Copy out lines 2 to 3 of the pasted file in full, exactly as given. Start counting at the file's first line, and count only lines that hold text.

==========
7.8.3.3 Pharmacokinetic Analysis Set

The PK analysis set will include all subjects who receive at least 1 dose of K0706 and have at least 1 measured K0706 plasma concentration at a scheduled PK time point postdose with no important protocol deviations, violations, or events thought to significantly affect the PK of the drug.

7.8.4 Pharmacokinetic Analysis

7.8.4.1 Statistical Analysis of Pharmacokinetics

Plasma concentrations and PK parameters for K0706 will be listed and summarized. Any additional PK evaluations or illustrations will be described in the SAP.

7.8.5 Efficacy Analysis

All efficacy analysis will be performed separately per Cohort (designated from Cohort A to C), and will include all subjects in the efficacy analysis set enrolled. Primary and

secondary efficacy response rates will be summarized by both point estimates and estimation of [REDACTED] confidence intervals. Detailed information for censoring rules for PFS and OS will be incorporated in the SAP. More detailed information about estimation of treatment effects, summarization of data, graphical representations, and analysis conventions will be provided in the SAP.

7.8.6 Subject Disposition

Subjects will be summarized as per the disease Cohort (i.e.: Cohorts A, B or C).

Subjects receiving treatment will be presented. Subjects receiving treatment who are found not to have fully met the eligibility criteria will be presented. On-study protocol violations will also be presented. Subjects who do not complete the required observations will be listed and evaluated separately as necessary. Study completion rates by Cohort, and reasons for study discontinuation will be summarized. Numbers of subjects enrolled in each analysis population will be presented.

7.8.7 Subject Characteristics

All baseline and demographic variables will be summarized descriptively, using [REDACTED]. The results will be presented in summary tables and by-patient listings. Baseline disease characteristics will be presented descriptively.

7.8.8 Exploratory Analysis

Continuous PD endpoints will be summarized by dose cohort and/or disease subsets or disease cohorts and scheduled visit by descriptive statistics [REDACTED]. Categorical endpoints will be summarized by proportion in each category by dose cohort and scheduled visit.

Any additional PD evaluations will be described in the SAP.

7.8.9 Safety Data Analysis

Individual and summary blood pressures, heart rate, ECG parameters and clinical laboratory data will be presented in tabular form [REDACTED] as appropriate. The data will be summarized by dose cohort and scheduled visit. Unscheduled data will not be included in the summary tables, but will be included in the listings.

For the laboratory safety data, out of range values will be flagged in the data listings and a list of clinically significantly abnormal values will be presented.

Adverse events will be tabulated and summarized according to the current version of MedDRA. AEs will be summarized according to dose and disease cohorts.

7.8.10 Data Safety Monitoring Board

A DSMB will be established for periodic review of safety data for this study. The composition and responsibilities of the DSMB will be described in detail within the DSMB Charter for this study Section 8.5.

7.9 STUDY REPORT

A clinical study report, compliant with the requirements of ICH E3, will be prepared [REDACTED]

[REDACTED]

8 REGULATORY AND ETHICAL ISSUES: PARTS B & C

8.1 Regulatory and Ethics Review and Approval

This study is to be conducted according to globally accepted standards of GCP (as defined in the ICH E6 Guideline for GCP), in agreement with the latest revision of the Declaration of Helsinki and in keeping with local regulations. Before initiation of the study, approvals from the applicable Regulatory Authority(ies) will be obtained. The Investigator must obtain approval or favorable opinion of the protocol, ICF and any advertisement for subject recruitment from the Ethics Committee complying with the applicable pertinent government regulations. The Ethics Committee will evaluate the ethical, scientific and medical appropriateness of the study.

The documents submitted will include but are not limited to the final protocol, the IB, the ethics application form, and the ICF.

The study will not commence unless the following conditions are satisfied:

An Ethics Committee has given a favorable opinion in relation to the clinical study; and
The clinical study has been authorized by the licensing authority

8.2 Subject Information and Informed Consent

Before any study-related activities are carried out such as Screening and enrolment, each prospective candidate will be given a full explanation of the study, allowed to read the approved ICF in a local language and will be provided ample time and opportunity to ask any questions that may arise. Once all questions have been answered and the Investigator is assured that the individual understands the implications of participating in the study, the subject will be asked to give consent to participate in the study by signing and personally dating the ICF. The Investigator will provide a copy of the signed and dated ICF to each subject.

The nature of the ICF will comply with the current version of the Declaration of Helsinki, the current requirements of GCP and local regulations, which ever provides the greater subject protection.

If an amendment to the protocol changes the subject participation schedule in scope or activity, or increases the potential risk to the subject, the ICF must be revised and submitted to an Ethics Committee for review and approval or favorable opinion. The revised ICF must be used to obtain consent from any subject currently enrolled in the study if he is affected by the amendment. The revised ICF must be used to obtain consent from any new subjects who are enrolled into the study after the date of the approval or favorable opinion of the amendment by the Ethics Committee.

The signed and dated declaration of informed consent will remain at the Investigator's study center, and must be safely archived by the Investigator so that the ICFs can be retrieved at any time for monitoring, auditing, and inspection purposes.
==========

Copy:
The PK analysis set will include all subjects who receive at least 1 dose of K0706 and have at least 1 measured K0706 plasma concentration at a scheduled PK time point postdose with no important protocol deviations, violations, or events thought to significantly affect the PK of the drug.

7.8.4 Pharmacokinetic Analysis